• Miguel Arroyave

    García told Semana, “Once Noguera told me that he had to do a favor for the paramilitaries of the llanos,” meaning Arroyave’s “Centauros Bloc.” Indeed, according to an unnamed DAS agent who complained to Narváez along with fired agent Carlos Moreno, DAS intelligence chief Ariza “stole some intelligence documents on Miguel Arroyave” and erased the information they contained. Added García, “I know that Jimmy Nassar, who ended up being Noguera’s advisor, offered this service. I’ve known people from the Centauros Bloc, here in jail, to whom Nassar offered to erase their files in the system. He charged between 5 million and 10 million pesos (US$2,250 to US$4,500).”

  • Moreno, the fired DAS agent, alleged that the DAS was performing a similar file-disappearance service for Arroyave’s principal rival in the llanos region, Héctor Buitrago alias "Martin Llanos," in exchange for millions of pesos.
  • Cambio reports that the DAS even gave "Jorge 40" an armored SUV intended for President Uribe’s exclusive use. “On November 17, 2004, the DAS sub-director at the time, José Miguel Narváez, called the DAS section chiefs in Atlántico and Cesar and told them that, by Noguera’s instructions, they were to place at the disposal of Rodrigo Tovar Pupo, Jorge 40, in Santa Fe de Ralito – where the AUC commanders were concentrated – an armored SUV for his personal protection. That did happen, and days later the paramilitary chief was using a red Toyota Prado, license plate QGC851, with armor and a special chip to allow it to pass through the security forces’ roadblocks. The incredible part of this story is that the vehicle had been acquired by the Atlántico governor’s office and given to the DAS for the exclusive use of President Álvaro Uribe when he visits the Atlantic coast. Informed about the matter, the government ordered a search for the vehicle, which was found in Valledupar with Jorge 40 at the wheel.” 

In his defense, Noguera has admitted that he met with “Jorge 40” and other paramilitary leaders, but only in the context of the AUC’s demobilization talks with the Colombian government.

Helping “Don Diego” and other narcos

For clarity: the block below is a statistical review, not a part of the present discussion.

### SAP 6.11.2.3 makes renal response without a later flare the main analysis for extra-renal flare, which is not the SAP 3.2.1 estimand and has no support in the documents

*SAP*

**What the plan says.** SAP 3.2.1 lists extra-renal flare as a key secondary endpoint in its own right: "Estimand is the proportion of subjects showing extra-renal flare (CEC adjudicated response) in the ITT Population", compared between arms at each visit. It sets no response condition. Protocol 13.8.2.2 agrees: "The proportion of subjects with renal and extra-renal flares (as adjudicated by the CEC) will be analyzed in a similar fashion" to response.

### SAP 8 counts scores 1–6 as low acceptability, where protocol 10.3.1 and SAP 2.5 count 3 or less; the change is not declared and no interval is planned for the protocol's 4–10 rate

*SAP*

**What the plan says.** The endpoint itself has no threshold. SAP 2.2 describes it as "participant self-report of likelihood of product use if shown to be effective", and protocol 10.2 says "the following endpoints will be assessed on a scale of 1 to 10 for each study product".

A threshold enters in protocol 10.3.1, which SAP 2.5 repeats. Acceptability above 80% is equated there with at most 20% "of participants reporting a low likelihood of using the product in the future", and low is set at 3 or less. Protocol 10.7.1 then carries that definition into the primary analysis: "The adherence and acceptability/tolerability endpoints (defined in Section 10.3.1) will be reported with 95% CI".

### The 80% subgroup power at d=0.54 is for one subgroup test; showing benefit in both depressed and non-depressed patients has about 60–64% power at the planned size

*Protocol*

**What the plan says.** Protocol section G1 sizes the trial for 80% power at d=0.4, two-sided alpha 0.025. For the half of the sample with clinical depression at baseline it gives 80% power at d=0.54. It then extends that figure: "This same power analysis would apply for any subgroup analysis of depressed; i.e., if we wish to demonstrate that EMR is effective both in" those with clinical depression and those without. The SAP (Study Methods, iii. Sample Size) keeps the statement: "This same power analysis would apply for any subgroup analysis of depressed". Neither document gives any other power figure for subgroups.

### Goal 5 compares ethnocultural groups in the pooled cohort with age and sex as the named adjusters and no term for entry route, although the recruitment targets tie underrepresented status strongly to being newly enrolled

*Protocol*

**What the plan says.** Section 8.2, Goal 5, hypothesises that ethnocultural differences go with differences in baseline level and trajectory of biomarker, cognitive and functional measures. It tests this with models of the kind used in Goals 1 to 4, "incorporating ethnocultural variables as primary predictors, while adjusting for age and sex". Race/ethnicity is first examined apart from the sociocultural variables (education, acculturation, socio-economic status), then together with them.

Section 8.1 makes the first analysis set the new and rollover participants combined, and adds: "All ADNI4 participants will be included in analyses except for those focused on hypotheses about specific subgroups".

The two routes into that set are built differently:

Diego Montoya

Diego Montoya (“Don Diego”), the most powerful leader of Colombia’s most powerful drug cartel, the Norte del Valle organization, is on the FBI’s ten most-wanted fugitives’ list alongside Osama bin Laden. That, says García, didn’t stop the DAS from helping Montoya to avoid capture. “Giancarlo [Auqué, who served as DAS intelligence director before Ariza] and Jorge Noguera passed secret information to Diego Montoya, and the idea was not just to help him avoid capture, but to let him know that an informant in his own organization was revealing his location.”

There is more. According to Semana, “Carlos Robayo, alias ‘Guacamayo,’ was for years the right hand of the Norte de Valle boss. Two years ago, Semana witnessed ‘Guacamayo’ calling one of his contacts in the DAS and asking him to remove [from DAS archives] arrest orders, background information, photographs and fingerprint data for a dozen people. He also demanded that these materials be brought to where he was. Less than two hours after ‘Guacamayo’ made his call, a DAS detective arrived with the package.”

The DAS also appears to have helped Montoya’s archrival in the Norte del Valle organization, Wilber Varela, alias “Jabón.” Carlos Moreno, the fired DAS agent, said that he was once sent to the attorney-general’s office (Fiscalía) to steal files about a case tying unnamed individuals to Varela.

García also alleges that Noguera helped to facilitate narcotraffickers’ contributions to Álvaro Uribe’s 2002 presidential election campaign. He mentions relatively unknown figures like Néstor Ramón Caro, a Casanare-based narcotrafficker whose extradition to the United States was requested in 2001; Raúl Montoya from Magdalena department, and Ramón Crespo from Barranquilla.

Uribe’s 2002 campaign: voter fraud and paramilitary ties 

In the runup to the 2002 presidential election, García says, the Uribe campaign did “things that were more serious than what happened in the Samper campaign” [in 1994, when winning candidate Ernesto Samper allegedly took contributions from the Cali drug cartel].


Before Uribe named him to the directorship of the DAS, Noguera managed the Uribe campaign in the Caribbean coast department of Magdalena. This province was (and probably still is) under the heavy influence of two paramilitary groups, both deeply involved in the drug trade: the Northern Bloc headed by “Jorge 40,” and the Tayrona Resistance Front led by Hernán Giraldo. The paramilitaries’ influence on politics in Magdalena is demonstrable: in 2003, mayoral candidates actually ran unopposed in 14 of the department’s 30 municipalities.

According to Rafael García, the imprisoned former DAS official, Noguera and Juan Carlos Vives (who is now the Uribe government’s “drug czar”) campaigned in Magdalena municipalities where it was impossible to do so without paramilitary permission, and they were in contact at the time with “Jorge 40.”

But García’s charges go further. “What I said was that an electoral fraud was organized [for the March 2002 legislative elections] to carry to the Congress the candidates preferred by the AUC’s Northern Bloc. I mentioned three senators from Magdalena, three candidates for the House of Representatives for Magdalena, two Senate candidates for Cesar and two for the House, two House candidates for La Guajira and a Senate candidate for Bolívar.”